On June 15, 2015 Senator Mazie Hirono requested permission to address the United States Senate regarding the murder and horrific torture of Talia Williams of Hawaii, age 5.
“Madam President, I rise today to enable my colleagues to become aware of the tragic circumstances that led to the untimely death of 5-year-old Talia Williams and an amendment I have submitted that seeks to close the loophole that allowed Talia to slip through our child abuse safety net.
In 2005, Talia Williams moved to Hawaii to live with her father, Naeem Williams, and his wife, Talia’s stepmother, Delilah Williams. Mr. Williams was in the military, stationed at Schofield Barracks.
Mr. Williams’ defense attorney argued that Mr. Williams was ill-equipped to care for his daughter. That may be true, but what we know for a fact is that Talia Williams suffered 7 months of near constant abuse at the hands of her father and stepmother. This torture ended on July 16, 2005, when Mr. Williams hit Talia so hard it left his fist imprinted on her chest and killed her.
Mr. Williams was convicted of murdering his daughter last year, and he was sentenced to life without the possibility of parole. Her stepmother, Delilah Williams, was given a reduced sentence of 20 years in prison for providing testimony against her husband.
Tarshia Williams, Talia’s mother, sued the military in 2010 for the death of her daughter. Her case was settled earlier this year, with the Department of Defense agreeing to a $2 million settlement for not doing enough to save Talia Williams.
In the course of those two proceedings, it became clear that Talia Williams could have been saved if one thing occurred–reporting the abuse to Hawaii’s Child Welfare Services branch or CPS. Through a memorandum of understanding–MOU–with the State of Hawaii, the Department of Defense established a system in which Hawaii’s Child Welfare Services would be “the agency primarily responsible for intake, investigation, and the provision of protective services as deemed necessary to abused children within the State of Hawaii,” including the children of military families both on and off base.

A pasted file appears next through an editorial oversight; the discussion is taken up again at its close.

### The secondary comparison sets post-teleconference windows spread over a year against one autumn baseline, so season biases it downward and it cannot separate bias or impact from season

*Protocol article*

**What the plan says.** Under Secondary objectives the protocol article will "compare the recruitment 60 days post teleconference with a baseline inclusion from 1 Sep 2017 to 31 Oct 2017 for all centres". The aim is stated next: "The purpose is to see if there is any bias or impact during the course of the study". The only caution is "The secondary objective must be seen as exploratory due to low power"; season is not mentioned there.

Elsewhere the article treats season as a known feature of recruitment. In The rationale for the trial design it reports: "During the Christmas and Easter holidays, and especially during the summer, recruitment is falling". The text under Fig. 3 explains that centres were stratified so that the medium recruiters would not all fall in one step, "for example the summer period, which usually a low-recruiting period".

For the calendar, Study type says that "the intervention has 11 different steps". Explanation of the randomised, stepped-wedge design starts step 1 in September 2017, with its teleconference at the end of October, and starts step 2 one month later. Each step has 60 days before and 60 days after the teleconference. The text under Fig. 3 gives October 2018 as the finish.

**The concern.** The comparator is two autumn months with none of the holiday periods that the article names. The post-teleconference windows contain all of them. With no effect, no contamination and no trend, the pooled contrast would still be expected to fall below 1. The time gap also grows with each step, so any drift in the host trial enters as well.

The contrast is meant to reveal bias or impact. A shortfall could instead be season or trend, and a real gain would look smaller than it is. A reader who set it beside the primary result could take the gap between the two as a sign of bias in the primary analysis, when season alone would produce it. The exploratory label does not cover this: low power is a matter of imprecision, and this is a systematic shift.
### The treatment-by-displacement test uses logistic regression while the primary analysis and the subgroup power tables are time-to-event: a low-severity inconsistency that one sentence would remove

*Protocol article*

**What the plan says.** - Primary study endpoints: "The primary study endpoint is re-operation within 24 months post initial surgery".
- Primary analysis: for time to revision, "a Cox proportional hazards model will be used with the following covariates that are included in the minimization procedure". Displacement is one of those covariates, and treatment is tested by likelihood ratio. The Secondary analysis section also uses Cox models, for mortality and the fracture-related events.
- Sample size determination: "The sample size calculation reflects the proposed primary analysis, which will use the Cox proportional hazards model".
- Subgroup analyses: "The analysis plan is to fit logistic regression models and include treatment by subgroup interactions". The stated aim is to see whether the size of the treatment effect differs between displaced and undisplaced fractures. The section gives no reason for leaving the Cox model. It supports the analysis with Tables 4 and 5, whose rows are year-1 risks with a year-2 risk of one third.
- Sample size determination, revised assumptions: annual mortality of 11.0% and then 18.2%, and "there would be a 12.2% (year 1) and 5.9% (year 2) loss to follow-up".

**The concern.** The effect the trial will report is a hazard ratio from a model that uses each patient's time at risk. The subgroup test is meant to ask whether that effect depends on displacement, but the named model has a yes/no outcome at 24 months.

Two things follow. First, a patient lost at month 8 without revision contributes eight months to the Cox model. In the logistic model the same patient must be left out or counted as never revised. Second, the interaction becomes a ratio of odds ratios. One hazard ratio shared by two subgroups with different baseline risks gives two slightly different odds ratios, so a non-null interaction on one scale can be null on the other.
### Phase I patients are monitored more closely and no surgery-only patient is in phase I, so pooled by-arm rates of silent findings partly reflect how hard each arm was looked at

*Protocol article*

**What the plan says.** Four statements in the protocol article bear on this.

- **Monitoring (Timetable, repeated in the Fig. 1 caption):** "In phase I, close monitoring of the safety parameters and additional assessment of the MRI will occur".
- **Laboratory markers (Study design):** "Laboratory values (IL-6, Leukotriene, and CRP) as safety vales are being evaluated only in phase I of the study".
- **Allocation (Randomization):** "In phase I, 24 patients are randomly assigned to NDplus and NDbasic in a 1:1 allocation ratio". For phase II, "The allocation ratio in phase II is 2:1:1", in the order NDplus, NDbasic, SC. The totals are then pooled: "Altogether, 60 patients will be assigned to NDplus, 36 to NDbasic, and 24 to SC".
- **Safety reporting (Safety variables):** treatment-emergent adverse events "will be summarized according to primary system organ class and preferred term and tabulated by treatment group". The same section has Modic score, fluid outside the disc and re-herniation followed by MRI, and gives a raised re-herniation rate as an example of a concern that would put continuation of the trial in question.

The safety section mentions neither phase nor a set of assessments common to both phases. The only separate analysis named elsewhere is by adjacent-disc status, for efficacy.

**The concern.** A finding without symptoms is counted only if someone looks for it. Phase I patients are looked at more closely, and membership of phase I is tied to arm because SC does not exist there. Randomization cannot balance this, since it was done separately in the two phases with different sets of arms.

Under statute and reiterated in the MOU, only Hawaii’s State agencies have the authority–not the military–to take emergency custody and order foster care placement for children without the consent of a parent. But this could only happen if officials in Hawaii knew about the abuse.
In Talia’s case, a number of people were aware of her maltreatment. Yet no report was received by the report point of contact, who was the person on base mandated to report to Hawaii’s Child Protective Services. The court in Tarshia Williams’ civil suit found that military law enforcement, the doctors who treated Talia, and at least one or two family counselors had reason to suspect that violence was occurring in the Williams home. At least one person on base directly reported to the family advocacy program her concerns for Talia’s well-being. No action was taken. Talia remained in the home while time and again law enforcement personnel and others were called to investigate or received reports of abuse. Not enough was done to remove her from her home. This lack of action was and is unacceptable.
No one followed up on Talia’s case to the degree we all should expect. Information about the abuse she lived through never reached the Army provost, who, under the MOU with the State of Hawaii, was the single person required to alert Child Welfare Services. And Talia died.
This loophole, which puts us in a position of hoping and trusting that information of abuse makes it to the reporting point of contact, must be addressed. My amendment would fix this problem by establishing a legal requirement that any federally mandated reporter with credible evidence or suspicion of child abuse notify both the DOD’s Family Advocacy Program and the appropriate State’s child welfare department. This amendment would eliminate the bottleneck of having only one reporting point of contact. Instead, mandatory reporters–which include teachers, doctors, law enforcement, and others–must directly report such evidence or suspicion both up the chain of command and also over to the appropriate State authorities. I am hopeful that by requiring such dual reporting, no military-connected children will remain in abusive homes because information never made it to the right person.
There were many mistakes made in Talia’s case. Some of those mistakes are of the type that no law might rectify–a reluctance of people to get involved in the affairs of others, the reluctance to implicate abuse, perhaps fear of repercussions or out of respect for a member’s service and personal affability. However, in a case such as Talia’s, more should have been done and could have been done if only the right people were made aware of the situation.
I hope we do not continue to ignore this one glaring reporting loophole, leaving in place a hole in our safety net wide enough to miss the torture and untimely death of a child like Talia.
I recognize that time on the Defense authorization is short. I am sure the Department of Defense shares my concerns on this issue. I look forward to working with the Department and my colleagues to close this reporting loophole.”
Source: Congressional Record
See video: The Story Of Talia Williams https://www.youtube.com/watch?v=C1CVJA-KiR8
See video: Naeem Williams found guilty of murder in beating death of his 5-year-old daughter https://www.youtube.com/watch?v=rsKyCofPLgQ
Stories on this murder were reported around the world in graphic detail.
See article: Ex-soldier, 34, on trial for killing his five-year-old daughter, ‘kicked her so hard he left a boot imprint on her chest’